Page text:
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The Wintering Place


An aged widower forces himself sexually onto a female scientist and later murders her. Now he is haunted by her ghost who also calls upon the ghost of his wife to make him confess his actions.



Air Dates

  • First Run - September 27, 1977
  • Repeat - February 18, 1978





15     6

6 Responses to Episode 0716

This is a pretty thrilling episode about a lonely, old man that is haunted by both the woman that he killed and his dead wife.

Bert Jones

This old man hasn't been the same since his wife died and has been mean to his housekeeper and the mailman (important plot point). He is haunted by the woman that he killed who claims she is one with his dead wife to get him to confess.

Bert Jones

Yikes, first episode that I've heard about outright rape. A good Macabre tale that has that psychological/ supernatural element that mystery theater does so well. It does not go into his marriage and dead wife very much, but I think there is a subtle implication made by Robin that he was brutal to his wife too. Does anyone else pick up on that?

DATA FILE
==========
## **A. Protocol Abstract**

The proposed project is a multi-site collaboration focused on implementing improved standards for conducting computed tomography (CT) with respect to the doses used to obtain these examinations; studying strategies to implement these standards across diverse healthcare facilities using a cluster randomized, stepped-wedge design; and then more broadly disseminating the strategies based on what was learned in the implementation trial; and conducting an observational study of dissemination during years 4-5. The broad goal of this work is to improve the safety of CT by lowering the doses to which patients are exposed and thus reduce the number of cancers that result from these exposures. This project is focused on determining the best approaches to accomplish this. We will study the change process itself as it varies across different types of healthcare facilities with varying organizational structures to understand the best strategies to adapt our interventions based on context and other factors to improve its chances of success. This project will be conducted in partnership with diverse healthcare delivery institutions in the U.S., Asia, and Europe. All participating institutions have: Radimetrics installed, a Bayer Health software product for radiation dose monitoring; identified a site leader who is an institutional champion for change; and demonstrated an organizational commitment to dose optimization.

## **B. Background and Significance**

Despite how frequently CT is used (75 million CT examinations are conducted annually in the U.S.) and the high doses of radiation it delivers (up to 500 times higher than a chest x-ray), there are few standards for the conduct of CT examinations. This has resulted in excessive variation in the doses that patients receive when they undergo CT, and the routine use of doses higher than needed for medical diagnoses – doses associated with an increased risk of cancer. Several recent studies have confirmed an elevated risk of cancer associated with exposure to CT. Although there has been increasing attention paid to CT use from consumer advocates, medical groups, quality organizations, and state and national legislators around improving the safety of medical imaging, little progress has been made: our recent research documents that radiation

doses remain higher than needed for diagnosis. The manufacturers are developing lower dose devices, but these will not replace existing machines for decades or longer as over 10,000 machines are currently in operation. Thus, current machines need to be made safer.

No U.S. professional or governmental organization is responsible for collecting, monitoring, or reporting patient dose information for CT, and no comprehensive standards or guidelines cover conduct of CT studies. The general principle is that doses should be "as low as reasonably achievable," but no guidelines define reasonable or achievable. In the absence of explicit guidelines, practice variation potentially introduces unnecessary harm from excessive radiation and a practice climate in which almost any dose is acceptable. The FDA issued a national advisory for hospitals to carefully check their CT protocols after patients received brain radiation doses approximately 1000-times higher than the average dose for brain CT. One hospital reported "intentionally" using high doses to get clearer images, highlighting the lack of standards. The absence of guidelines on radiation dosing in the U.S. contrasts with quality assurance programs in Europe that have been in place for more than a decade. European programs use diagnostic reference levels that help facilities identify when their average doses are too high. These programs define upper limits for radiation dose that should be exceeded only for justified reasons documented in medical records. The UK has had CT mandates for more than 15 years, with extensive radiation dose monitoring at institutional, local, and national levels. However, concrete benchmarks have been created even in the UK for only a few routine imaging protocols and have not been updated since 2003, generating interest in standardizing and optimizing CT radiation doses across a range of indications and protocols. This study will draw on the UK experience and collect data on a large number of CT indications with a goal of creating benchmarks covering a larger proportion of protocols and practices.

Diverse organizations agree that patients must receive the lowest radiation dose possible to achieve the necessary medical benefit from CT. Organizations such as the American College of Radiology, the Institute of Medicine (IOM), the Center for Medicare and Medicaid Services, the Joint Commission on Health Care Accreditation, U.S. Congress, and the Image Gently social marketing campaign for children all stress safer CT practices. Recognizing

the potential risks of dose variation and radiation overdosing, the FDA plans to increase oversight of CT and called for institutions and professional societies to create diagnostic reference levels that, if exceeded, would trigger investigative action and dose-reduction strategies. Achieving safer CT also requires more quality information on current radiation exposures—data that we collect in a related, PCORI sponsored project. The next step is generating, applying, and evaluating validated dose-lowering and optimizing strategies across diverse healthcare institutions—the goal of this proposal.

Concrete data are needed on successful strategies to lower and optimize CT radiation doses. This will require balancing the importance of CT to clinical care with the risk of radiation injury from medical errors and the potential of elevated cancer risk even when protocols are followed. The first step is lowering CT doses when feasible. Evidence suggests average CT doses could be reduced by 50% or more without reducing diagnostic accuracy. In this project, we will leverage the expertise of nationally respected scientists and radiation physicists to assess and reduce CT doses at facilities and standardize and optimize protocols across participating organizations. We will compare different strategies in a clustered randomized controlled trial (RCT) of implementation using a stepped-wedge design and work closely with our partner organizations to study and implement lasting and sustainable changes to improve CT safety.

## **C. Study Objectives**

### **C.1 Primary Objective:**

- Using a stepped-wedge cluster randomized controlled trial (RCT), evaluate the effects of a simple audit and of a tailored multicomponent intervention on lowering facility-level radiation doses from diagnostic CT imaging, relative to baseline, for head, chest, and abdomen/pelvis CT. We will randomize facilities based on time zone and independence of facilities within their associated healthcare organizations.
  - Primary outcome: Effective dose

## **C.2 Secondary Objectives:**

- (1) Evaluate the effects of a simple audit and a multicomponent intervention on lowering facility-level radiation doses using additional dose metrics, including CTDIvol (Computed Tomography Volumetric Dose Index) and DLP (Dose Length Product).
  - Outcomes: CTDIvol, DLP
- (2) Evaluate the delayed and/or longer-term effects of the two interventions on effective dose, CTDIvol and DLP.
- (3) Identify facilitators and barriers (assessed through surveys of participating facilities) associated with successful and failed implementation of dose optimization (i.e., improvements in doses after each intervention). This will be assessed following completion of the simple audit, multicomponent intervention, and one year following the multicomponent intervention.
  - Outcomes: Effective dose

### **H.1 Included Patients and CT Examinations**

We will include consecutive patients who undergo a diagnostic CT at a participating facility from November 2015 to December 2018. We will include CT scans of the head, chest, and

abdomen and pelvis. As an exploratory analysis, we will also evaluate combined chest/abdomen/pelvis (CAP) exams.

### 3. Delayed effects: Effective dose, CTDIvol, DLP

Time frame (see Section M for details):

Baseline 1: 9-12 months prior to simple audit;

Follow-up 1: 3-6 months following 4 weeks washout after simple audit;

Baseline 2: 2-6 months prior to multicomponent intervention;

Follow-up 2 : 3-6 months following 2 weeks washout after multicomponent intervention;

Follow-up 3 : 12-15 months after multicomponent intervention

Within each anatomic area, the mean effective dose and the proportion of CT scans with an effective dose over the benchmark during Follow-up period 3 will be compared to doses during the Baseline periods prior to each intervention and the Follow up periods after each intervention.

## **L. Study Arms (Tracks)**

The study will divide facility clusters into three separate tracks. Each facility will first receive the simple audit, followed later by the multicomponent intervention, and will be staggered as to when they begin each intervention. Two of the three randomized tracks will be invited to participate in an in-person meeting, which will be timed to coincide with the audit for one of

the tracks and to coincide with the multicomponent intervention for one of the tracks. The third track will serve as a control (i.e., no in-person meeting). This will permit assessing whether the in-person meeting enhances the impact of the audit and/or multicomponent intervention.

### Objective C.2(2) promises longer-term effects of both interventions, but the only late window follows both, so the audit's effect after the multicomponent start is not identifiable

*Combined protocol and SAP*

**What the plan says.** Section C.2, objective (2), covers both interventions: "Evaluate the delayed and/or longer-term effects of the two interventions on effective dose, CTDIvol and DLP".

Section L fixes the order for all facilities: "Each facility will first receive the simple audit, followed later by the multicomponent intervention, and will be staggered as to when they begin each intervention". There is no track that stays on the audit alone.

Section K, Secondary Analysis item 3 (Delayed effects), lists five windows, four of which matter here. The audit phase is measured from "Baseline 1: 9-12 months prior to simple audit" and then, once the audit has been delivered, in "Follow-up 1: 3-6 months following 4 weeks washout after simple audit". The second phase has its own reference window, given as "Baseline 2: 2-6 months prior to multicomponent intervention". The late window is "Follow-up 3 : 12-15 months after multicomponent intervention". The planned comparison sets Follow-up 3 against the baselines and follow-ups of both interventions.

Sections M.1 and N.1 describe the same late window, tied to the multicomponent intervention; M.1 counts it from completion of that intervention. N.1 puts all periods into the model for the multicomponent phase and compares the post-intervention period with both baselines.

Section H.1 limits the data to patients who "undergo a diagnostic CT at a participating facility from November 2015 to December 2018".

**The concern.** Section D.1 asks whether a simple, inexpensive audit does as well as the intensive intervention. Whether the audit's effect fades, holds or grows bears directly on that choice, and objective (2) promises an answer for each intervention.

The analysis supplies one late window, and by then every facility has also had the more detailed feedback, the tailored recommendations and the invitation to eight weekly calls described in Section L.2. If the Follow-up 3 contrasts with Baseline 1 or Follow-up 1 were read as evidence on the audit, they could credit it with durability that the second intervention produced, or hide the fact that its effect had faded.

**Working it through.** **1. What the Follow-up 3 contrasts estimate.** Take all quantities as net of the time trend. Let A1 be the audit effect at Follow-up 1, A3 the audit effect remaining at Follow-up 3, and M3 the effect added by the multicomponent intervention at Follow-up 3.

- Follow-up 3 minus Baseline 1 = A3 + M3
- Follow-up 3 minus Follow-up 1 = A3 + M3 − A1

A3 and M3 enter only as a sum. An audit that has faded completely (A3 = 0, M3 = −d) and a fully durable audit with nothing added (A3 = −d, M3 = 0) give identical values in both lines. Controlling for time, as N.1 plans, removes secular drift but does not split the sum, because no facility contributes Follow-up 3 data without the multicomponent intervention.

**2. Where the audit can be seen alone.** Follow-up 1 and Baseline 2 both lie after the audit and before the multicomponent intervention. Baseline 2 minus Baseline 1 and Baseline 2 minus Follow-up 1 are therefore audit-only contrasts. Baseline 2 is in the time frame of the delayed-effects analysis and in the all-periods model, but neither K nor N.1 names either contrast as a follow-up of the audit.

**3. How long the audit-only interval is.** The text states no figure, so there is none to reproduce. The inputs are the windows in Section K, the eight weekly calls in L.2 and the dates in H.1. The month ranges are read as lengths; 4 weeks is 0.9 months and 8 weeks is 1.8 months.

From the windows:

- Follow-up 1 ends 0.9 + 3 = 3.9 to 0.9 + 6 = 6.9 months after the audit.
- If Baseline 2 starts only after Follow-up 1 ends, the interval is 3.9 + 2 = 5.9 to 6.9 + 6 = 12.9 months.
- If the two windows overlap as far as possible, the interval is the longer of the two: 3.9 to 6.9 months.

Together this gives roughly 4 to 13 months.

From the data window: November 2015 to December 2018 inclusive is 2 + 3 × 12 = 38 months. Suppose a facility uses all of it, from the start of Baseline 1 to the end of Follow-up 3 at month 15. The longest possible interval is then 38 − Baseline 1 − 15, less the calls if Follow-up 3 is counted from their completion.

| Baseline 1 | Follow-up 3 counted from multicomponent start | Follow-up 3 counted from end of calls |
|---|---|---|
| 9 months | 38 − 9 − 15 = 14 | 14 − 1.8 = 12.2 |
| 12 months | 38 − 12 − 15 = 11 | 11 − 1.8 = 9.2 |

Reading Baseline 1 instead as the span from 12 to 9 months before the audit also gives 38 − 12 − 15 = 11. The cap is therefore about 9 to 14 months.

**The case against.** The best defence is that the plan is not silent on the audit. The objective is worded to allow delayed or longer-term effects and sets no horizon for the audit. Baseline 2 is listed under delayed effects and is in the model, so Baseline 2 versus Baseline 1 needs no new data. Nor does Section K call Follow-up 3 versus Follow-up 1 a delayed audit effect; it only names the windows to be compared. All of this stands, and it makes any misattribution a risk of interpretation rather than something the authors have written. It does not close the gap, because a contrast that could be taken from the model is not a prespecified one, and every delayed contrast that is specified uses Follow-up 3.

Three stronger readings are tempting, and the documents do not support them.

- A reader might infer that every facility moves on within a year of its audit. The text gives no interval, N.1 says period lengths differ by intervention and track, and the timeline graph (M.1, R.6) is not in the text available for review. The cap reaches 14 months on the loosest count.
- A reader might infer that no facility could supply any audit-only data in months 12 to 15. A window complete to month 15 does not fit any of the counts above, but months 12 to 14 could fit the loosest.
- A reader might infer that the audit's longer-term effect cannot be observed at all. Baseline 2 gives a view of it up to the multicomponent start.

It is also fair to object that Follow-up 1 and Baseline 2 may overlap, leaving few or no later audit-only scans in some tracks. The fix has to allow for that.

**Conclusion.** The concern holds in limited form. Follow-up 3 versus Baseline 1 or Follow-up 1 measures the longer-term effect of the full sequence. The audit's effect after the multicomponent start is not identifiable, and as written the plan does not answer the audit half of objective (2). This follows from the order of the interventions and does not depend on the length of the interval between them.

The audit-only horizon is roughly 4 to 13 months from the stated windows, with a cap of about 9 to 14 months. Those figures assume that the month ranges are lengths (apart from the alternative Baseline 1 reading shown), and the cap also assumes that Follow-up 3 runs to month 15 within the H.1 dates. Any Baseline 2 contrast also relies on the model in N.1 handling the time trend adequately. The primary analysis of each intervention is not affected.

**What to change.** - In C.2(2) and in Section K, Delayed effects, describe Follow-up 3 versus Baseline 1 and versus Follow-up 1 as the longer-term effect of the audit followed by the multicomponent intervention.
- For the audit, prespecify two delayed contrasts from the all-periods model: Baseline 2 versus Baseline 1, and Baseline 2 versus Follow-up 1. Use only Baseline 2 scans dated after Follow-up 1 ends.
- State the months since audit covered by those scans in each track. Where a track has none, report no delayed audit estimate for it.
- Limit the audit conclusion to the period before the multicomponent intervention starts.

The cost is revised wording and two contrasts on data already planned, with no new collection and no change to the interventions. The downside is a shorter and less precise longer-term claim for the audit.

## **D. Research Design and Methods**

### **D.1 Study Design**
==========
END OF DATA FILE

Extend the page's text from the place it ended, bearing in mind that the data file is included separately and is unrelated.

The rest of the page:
This is a disgusting episode where a deranged, violent man rapes a woman who reminds him of his late (wife?) and then murders her. What makes this episode disgusting isn't the fact that a rape was included, but the way the rape victim wants to be with him in the afterlife. As if it is a romantic thing to want to spend eternity with one's rapist!!! What was the writer thinking?!?!? As if that wasn't bad enough, but the rape wasn't even acknowledged as a crime. One of the WORST episodes ever! I love the series, but they aren't all winners.


Just a follow up comment. It's also ridiculous that his late wife would want to be with him after that! A totally unbelievable, stupid story! (Even though it's fantasy, it doesn't make sense for either woman to EVER want to see him again.) Also, are we supposed to feel sorry for this totally unlikable psycho?


Actually, Amy, the episode does make sense. We never quite know if it's the spirit of this woman which haunts him or if it a psychosis of some kind brought on by the man's guilt for his crimes against the young woman. She doesn't yearn for him--it's either her spirit trying to get him to confess, or it is his conscience (It appears that he has at least a bit of one) and mental state motivating him to do so in the form of these delusions. I felt this was a powerful, well-acted play which delved into both the supernatural and psychological; it let the listener decide on what s/he believed urged the man to confess (even though he had a change of heart with the letter, inevitably). A first-rate episode with just three credited actors (and an uncredited Hy Brown as the radio announcer).

Dan from S. Jersey

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